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Shadow over Umno


Khairy Jamaluddin celebrates his victory (All pics courtesy of theSun)

AFTER more than two hours and three recounts, Umno Youth’s new chief was finally confirmed at 11.30pm on 25 March, 2009. Khairy Jamaluddin, with 304 votes, beat rivals Datuk Mukhriz Mahathir (232 votes) and Datuk Seri Mohd Khir Toyo (254 votes) in a closely-fought contest at the wing’s general assembly today.

The long wait saw observers at the Putra World Trade Centre (PWTC)’s main floor getting restless. Rumours had placed Khairy, who was deputy to outgoing chief Datuk Seri Hishammuddin Hussein, and Mukhriz running head to head.

Rival camps, trying to occupy the time, tried to drown each other out with rowdy chanting. One impatient supporter, fed up, shouted “Let Khairy win already!”

The situation after the Umno Youth results were announced was very tense. Rival supporters outside Dewan Tun Hussein Onn were chanting “KJ rasuah, KJ penipu!”

Police were called in to calm the crowd, and they formed a human chain to separate supporters and prevent any violence.

The scuffle is indicative of a problem that shadows Khairy’s win. On 17 March, the Umno disciplinary committee found him guilty of breaching the party’s code of ethics, due to alleged money politics. Although they then let him off with a warning, it is an allegation that casts doubt on his commitment to the party’s official crusade against internal corruption.

Khairy’s victory may also be read as a willingness for the party’s Youth wing to return to Malay ultra-nationalism.

During the day’s debate session, Umno Youth information chief Azimi Daim began measuredly, saying that it was necessary for the wing to assist the party in regaining grassroots appeal. “We must become the voice that is seen as representing the cause of the people, and not that of sycophants,” Azimi said.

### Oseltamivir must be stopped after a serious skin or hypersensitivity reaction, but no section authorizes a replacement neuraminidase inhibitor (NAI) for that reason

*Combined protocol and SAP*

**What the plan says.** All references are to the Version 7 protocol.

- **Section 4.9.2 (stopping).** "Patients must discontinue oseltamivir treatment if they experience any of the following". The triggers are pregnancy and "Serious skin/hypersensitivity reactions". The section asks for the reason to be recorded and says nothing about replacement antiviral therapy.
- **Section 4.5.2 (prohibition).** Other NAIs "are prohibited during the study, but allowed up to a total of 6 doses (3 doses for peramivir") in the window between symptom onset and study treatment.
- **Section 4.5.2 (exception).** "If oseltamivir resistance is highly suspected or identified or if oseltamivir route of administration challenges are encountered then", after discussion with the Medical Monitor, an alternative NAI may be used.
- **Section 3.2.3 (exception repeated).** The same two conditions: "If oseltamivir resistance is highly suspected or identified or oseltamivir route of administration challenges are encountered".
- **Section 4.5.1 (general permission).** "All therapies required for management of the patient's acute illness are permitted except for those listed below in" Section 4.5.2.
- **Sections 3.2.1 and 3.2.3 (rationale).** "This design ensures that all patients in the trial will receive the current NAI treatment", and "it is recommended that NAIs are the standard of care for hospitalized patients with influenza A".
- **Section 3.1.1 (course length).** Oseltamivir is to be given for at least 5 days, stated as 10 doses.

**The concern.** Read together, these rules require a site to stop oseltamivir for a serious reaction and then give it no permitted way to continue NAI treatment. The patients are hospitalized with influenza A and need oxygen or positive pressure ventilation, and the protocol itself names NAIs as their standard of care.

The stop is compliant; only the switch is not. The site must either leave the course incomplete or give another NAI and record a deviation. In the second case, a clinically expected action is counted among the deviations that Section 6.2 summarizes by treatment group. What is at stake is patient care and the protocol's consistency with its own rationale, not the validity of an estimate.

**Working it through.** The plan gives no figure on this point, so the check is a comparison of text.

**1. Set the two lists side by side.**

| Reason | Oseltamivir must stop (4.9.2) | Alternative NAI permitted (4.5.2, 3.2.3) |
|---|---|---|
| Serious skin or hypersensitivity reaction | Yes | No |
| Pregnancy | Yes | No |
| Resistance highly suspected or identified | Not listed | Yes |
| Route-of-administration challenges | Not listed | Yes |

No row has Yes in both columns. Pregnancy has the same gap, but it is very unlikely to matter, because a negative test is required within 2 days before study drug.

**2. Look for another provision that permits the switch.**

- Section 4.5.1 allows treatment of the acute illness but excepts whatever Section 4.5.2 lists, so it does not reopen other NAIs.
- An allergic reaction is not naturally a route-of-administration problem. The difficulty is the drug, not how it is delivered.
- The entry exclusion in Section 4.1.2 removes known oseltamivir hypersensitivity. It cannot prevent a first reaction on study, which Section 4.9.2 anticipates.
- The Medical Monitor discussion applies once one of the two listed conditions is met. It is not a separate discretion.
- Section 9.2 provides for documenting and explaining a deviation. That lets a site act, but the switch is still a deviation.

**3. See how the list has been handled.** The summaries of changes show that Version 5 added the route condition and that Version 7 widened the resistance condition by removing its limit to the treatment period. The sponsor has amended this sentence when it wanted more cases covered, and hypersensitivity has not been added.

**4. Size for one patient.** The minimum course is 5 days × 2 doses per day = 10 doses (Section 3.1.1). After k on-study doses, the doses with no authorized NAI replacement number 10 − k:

Vitriol seemed directed at the opposition. Outgoing chief Datuk Seri Hishammuddin Hussein had earlier styled opposition leader (and former Umno member) Datuk Seri Anwar Ibrahim as a Malay Malaysian traitor. He kissed the keris, but lust for Chinese Malaysian blood was not discussed. Umno’s enemy was opposition politicians, not other races.

However, with Permatang Pauh delegate Mohd Zaidi Mohd Said, the rhetoric turned overtly racial. Asking “If Umno cannot defend Ketuanan Melayu, then who will?”, Mohd Zaidi urged the party to lift its suspension of former Bukit Bendera division chief Datuk Ahmad Ismail.

Women vote for change


Shahrizat (left) and Rafidah

Results for the Umno Wanita polls were announced much earlier, around 9.15pm. Datuk Seri Shahrizat Abdul Jalil won a landslide victory, ousting Tan Sri Rafidah Aziz, who had previously led the movement for 22 years.

This outcome may be read as a sea-change for Wanita, signalling a shift from Rafidah’s paternalistic reign to the softer touch of Shahrizat, who is widely perceived to be more willing to lead by consensus.

And, by electing the former Minister of Women, Family and Community Development, Wanita may be signalling its displeasure at Rafidah’s earlier call to stick to politics.

“We musn’t be occupied with women issues and neglect politics. Don’t forget that we have already lost in five states,” Rafidah had said in her keynote address this morning at the Wanita Umno general assembly.

However, in debating the Rafidah speech, Bagan Serai Wanita chief Asmah Ramli proposed that 30% of ministerial and deputy ministerial posts be allocated to women. She also complained that there were too few women in government, despite the fact that the women’s wing was Umno’s largest.

Pak Lah’s candidates


Najib (left) seated next to Pak Lah

However, some see Shahrizat’s win as a potential stumbling block for Umno. She has been perceived as a favourite of Datuk Seri Abdullah Ahmad Badawi. Now, with Khairy’s victory, there is an apparent resurgence of Abdullah-aligned individuals within Umno’s new leadership. Khairy is the son-in-law of the outgoing prime minister.